Prayer Focus
Movie Review

In Good Company

MPAA Rating: PG-13 for some sexual content and drug references

Reviewed by: Jonathan Rodriguez

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Moviemaking Quality:

Primary Audience:
Comedy, Drama
1 hr. 49 min.
Year of Release:
USA Release:
Jan. 15, 2005 (wide)
Featuring: Dennis Quaid, Topher Grace, Scarlett Johansson, Selma Blair, Clark Gregg
Director: Paul Weitz
Producer: Paul Weitz, Chris Weitz
Distributor: Universal Pictures
Copyright, Universal Pictures
Copyright, Universal Pictures
Copyright, Universal Pictures
Copyright, Universal Pictures
Copyright, Universal Pictures
Relevant Issues

Should I save sex for marriage? Answer

How far is too far? What are the guidelines for dating relationships? Answer

What are the consequences of sexual immorality? Answer

How can I deal with temptations? Answer

Relationship issues
Learn how to make your love the best it can be. Discover biblical answers to questions about sex, marriage, sexual addictions, and more.

Corporate takeover puts middle-aged ad executive Dan Forman in a tough spot in “In Good Company,” the new film from director Paul Weitz (“About a Boy”). Dennis Quaid plays Foreman, a man who seems to have everything going his way at home and at work. He is a successful ad executive with a great office, great employees, and a great home life. At the beginning of the film, he finds a pregnancy test box in the trash can. He assumes it belongs to his college age daughter Alex (Scarlett Johansson) and questions her about it. He is not some nosy, overprotective father; he simply loves his daughter and doesn’t like the idea of her keeping things from him. It turns out the test doesn’t belong to her, but to his wife Ann (Marg Helgenberger).

At the same time, his company is being bought out by a Murdochian media mogul, Teddy K (Malcolm McDowell). Teddy sends in a young businessman named Carter Duryea (Topher Grace) to be the company’s new ad exec. Carter doesn’t really have a clue how to run things; everything he has learned, his mantra, has come from his listening to the great Teddy K. Layoffs ensue, but the wise Carter decides to leave Dan on staff, because, well, Dan has all the ideas. Carter is a workaholic in the process of getting a divorce, and leaches on to Dan for some semblance of normalcy.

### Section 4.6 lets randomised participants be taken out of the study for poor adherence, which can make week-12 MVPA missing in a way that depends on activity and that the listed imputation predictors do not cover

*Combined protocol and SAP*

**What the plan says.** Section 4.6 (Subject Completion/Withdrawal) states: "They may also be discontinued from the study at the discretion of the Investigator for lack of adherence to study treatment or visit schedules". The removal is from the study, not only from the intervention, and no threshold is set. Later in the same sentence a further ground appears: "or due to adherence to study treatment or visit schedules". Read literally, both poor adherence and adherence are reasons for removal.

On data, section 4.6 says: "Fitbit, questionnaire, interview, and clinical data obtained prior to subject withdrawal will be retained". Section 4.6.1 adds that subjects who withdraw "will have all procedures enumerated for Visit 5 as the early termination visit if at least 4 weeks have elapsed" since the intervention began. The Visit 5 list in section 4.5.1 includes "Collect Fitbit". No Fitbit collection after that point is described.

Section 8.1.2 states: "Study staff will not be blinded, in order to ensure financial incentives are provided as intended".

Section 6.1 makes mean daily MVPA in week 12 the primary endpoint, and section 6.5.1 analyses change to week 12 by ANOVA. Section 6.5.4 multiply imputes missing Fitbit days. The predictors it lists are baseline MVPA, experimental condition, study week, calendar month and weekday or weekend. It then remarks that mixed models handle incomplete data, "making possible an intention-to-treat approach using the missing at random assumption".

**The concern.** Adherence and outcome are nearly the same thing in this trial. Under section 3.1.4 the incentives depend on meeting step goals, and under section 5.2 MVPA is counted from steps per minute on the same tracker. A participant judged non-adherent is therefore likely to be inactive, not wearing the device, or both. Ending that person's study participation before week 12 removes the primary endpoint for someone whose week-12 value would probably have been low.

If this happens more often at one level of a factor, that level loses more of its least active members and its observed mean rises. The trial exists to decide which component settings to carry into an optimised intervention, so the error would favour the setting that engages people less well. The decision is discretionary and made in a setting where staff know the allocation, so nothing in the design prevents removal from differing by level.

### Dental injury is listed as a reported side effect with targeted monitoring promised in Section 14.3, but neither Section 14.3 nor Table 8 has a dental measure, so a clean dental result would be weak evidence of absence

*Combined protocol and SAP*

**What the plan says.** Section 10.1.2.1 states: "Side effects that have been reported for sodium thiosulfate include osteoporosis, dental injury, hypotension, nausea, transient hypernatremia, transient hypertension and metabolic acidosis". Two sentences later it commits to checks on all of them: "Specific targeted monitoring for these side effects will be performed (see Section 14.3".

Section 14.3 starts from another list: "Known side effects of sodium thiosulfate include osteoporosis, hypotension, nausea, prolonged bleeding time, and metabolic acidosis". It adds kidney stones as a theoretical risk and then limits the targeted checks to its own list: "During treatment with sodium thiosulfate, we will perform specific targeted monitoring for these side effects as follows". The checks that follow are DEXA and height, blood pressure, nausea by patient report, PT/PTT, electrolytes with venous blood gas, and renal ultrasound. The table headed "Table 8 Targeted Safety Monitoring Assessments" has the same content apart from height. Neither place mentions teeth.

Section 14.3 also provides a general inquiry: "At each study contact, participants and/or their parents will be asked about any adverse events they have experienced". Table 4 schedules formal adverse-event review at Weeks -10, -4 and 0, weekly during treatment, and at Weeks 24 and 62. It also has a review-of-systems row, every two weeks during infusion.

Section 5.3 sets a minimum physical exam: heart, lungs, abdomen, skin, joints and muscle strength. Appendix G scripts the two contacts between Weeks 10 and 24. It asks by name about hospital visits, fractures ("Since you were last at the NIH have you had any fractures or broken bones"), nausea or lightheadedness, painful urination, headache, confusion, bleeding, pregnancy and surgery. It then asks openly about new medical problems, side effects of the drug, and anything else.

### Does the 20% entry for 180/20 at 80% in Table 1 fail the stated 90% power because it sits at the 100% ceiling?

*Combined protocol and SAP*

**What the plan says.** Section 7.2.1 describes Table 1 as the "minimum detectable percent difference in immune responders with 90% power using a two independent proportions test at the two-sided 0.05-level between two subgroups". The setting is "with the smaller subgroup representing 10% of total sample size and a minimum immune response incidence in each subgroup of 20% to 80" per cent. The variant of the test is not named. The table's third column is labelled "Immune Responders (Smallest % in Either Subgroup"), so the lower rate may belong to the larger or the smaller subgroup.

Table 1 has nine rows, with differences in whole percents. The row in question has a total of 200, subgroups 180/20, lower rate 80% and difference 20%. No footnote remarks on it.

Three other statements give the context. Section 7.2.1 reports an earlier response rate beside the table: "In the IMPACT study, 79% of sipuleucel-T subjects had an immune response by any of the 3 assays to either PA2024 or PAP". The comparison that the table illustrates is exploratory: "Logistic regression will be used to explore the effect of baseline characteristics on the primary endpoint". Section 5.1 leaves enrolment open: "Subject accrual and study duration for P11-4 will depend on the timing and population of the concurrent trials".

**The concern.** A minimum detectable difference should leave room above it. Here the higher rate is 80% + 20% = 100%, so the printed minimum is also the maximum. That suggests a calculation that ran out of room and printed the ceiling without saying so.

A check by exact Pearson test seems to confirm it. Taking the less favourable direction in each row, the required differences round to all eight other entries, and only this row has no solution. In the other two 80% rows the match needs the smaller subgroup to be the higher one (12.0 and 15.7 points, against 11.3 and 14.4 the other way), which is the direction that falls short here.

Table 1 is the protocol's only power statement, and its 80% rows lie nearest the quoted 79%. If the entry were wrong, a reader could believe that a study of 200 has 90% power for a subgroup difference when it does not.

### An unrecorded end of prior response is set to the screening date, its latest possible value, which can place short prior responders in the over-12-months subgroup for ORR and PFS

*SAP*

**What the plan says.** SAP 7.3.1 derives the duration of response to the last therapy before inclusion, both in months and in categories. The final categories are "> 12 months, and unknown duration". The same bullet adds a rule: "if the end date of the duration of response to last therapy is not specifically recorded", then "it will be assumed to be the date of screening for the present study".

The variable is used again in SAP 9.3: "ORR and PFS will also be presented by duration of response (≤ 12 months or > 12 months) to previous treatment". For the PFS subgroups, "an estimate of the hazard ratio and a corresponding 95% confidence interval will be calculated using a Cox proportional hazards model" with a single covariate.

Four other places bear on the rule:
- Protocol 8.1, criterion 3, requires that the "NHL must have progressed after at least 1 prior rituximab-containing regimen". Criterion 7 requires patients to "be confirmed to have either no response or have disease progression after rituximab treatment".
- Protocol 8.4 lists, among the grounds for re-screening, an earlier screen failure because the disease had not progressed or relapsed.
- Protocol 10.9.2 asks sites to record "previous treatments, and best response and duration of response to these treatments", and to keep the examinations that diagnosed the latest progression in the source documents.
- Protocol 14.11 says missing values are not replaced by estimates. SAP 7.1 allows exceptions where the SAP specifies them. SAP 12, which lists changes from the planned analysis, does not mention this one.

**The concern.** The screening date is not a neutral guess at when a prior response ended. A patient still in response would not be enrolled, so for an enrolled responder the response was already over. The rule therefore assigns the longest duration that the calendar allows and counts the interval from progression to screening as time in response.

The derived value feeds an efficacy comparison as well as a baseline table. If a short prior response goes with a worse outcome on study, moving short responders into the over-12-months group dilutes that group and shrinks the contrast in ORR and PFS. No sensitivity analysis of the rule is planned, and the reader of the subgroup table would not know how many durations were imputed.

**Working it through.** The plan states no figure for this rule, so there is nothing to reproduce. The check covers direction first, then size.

Dan inadvertently invites Carter for dinner, to which Carter is more than happy to come. It is at the house that he meets Alex, who he has run into before but never gotten the chance to talk to. The two hit it off, and begin a sweet relationship that is kept secret because of the awkward circumstances.

“In Good Company” makes us feel good from the start. Dennis Quaid again proves to be an actor the rest of us can relate to, and his Dan is an everyman who experiences real-life emotions and problems. Weitz has created characters and given them dialogue that don’t seem far fetched, and puts them in the real world we don’t often see in films. Topher Grace is fine as the business kid in over his head, but who is determined to do what needs to be done, for the synergy of the company. Scarlett Johansson is great as the daughter who loves her father, but proceeds with the relationship without much thought of how it would affect him.

The film contains profanity, but fortunately does a decent job of staying away from the big ones. A few G*d-words are heard, and a handful of various lesser words. There isn’t much sexual content, at least on screen. Carter and Alex go up to her dorm room, where Alex adjusts the lighting and turns on music to set the mood, where it is then implied that they slept together. It is the only scene that really caused concern for me. The Bible makes its stance on sexual relationships outside of marriage very clear, but the scene itself feels forced. I didn’t buy how it played out, and it seemed to be thrown in to set up events later in the film.